Richard Cytowic's Big Book o' Brain Things is beginning to annoy me. All the technical neurology is fascinating and useful, but he keeps poking at things and getting interesting results, then wandering away and forgetting about them again, probably because they're not strictly synaesthesia and therefore not romantic enough.

z. B.: A suspiciously high proportion of synaesthetics report that they have a crap sense of direction and/or some variety of crippling inability to decipher maps. So do I, sort of. I'm neither ignorant nor dyslexic here; I can read the map, and I know perfectly well what it says. My memory isn't pixel-perfect photographic -- pretty much nobody's is -- but it is eidetic, and I can retain thumbnails of stuff I look up on Google Maps just fine. The problem is that I have a hell of a time orienting myself in 3D space using a 2D representation. I have the snapshot image and I know I need to turn east on Main Street, but fuck me if I know whether that's left or right from where I am.

[You would think moving from Arizona, where everything is a tidy post-war grid, to Massachusetts, where the road atlas looks like you dropped a plate of spaghetti, would have been sheer misery on this front, but no. Ironically, it is much easier to deal with in Boston. Being lost in Boston is no big deal. Everyone expects you to be lost here, because have you seen this place? Go pull up the satellite view on the map service of your choice. We're not Tokyo or Istanbul, but dammit, we try. The basics of Boston went up about three hundred years before urban planning was invented, and after that everyone just gave up. No one ever knows where they are. Five years in New England, and the phrase, "You can't get there from here," now makes perfect sense.]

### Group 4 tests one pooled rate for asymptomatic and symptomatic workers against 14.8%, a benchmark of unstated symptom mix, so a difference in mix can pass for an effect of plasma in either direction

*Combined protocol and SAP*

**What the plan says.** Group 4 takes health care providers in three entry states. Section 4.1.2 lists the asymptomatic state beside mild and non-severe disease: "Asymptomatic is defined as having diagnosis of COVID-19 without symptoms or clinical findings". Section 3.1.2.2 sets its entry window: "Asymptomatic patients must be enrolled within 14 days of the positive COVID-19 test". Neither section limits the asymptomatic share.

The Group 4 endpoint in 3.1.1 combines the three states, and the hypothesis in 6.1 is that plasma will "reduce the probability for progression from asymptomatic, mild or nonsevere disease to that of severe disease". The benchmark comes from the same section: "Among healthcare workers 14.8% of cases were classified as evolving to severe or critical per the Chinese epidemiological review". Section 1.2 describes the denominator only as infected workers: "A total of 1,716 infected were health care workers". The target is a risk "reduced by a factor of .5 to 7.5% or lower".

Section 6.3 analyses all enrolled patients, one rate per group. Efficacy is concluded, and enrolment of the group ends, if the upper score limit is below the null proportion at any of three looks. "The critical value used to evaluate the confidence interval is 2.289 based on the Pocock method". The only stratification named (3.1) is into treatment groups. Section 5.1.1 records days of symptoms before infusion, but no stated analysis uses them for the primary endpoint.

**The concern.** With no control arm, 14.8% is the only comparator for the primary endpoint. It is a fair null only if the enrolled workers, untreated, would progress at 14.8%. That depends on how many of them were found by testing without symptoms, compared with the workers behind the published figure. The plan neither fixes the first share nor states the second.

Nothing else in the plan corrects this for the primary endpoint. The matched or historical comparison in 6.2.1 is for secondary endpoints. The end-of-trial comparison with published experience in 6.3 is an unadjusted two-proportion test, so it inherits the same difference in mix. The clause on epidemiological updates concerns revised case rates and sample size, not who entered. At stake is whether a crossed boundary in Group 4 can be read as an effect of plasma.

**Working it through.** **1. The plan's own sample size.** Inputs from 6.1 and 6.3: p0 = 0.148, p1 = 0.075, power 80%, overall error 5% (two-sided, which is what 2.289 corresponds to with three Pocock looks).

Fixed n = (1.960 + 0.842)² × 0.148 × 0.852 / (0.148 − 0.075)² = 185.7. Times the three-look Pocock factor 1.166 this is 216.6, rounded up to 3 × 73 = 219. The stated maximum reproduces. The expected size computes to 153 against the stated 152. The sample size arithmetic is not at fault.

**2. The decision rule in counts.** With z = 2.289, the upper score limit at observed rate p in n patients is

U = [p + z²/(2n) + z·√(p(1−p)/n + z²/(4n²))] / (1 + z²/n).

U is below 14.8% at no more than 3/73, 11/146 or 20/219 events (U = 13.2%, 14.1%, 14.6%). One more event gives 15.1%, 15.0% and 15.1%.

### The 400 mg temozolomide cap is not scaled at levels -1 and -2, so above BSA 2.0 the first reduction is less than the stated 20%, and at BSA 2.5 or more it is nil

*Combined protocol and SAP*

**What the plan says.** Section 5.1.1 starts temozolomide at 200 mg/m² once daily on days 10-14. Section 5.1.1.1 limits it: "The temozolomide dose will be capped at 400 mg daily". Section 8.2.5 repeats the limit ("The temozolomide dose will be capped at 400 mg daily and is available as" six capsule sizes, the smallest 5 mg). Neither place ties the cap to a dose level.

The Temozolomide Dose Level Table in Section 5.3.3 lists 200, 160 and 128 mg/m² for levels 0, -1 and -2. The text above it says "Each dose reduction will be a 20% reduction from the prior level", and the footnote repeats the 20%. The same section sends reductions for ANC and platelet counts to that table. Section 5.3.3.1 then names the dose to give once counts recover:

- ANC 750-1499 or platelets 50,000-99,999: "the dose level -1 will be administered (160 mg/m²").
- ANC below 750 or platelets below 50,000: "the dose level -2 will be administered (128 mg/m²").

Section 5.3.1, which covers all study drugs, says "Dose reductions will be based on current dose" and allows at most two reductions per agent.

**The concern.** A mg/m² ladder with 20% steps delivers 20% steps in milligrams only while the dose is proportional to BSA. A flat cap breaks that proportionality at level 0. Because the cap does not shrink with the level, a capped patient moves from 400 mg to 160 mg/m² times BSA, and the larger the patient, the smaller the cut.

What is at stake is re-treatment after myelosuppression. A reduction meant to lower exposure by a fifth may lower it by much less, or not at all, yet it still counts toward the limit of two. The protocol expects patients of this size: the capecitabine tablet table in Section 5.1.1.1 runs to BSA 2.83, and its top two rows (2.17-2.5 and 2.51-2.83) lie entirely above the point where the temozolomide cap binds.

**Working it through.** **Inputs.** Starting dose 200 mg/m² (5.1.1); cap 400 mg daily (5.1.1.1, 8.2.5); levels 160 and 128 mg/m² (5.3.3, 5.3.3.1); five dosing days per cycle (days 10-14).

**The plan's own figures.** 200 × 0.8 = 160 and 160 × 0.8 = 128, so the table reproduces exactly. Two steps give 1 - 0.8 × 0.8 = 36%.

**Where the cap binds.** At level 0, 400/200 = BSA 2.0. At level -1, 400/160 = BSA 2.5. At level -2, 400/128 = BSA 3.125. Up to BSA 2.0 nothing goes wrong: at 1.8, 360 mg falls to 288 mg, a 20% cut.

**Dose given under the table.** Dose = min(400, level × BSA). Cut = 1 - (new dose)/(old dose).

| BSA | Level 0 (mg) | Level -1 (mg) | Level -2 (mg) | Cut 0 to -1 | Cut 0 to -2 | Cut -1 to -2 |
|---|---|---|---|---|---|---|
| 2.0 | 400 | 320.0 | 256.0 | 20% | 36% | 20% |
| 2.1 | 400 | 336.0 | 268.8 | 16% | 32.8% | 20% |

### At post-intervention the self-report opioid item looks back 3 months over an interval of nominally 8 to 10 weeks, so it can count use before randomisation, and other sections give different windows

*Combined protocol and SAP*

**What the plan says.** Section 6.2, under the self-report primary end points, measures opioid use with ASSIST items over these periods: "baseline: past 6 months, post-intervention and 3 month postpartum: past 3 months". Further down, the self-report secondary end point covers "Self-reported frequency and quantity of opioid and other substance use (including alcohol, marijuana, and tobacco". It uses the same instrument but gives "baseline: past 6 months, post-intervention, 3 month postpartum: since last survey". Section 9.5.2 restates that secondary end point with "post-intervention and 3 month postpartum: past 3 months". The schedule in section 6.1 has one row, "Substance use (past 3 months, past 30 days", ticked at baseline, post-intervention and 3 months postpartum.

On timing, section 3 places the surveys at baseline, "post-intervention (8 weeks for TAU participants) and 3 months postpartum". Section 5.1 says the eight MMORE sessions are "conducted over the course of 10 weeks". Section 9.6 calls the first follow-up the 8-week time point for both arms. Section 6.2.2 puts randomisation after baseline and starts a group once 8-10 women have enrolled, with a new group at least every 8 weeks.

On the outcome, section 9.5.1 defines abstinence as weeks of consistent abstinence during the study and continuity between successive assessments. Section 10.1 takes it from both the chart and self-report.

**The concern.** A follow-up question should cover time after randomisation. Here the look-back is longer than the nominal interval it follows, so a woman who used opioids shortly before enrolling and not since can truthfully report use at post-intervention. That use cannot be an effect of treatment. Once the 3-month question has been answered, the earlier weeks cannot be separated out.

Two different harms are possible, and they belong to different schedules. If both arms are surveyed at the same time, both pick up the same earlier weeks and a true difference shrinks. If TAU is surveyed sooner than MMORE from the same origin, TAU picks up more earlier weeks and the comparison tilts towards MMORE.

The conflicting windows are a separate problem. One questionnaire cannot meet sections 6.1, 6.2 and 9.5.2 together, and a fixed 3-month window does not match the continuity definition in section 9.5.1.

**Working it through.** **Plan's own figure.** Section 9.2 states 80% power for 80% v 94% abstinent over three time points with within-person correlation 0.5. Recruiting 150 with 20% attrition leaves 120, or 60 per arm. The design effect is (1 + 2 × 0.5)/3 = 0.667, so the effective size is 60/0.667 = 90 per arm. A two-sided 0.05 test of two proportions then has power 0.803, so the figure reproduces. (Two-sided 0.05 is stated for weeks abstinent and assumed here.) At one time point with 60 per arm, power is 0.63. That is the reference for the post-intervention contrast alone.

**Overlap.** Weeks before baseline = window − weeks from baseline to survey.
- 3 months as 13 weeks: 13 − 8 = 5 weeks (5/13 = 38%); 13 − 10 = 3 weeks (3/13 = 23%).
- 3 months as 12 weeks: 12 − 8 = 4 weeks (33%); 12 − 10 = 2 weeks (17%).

Seeing the drawing on paper and being embedded in a three-dimensional space are completely different things to me. Trying to get them to go together is as difficult for me as it is for you to understand why I think rooibos tea tastes like a small amber resin ball resting between my tongue and palate, keeping my mouth propped open. They are two different senses. There's an algorithm and I can technically do the translation, but it's slow and clunky and I'm not very confident in my answers.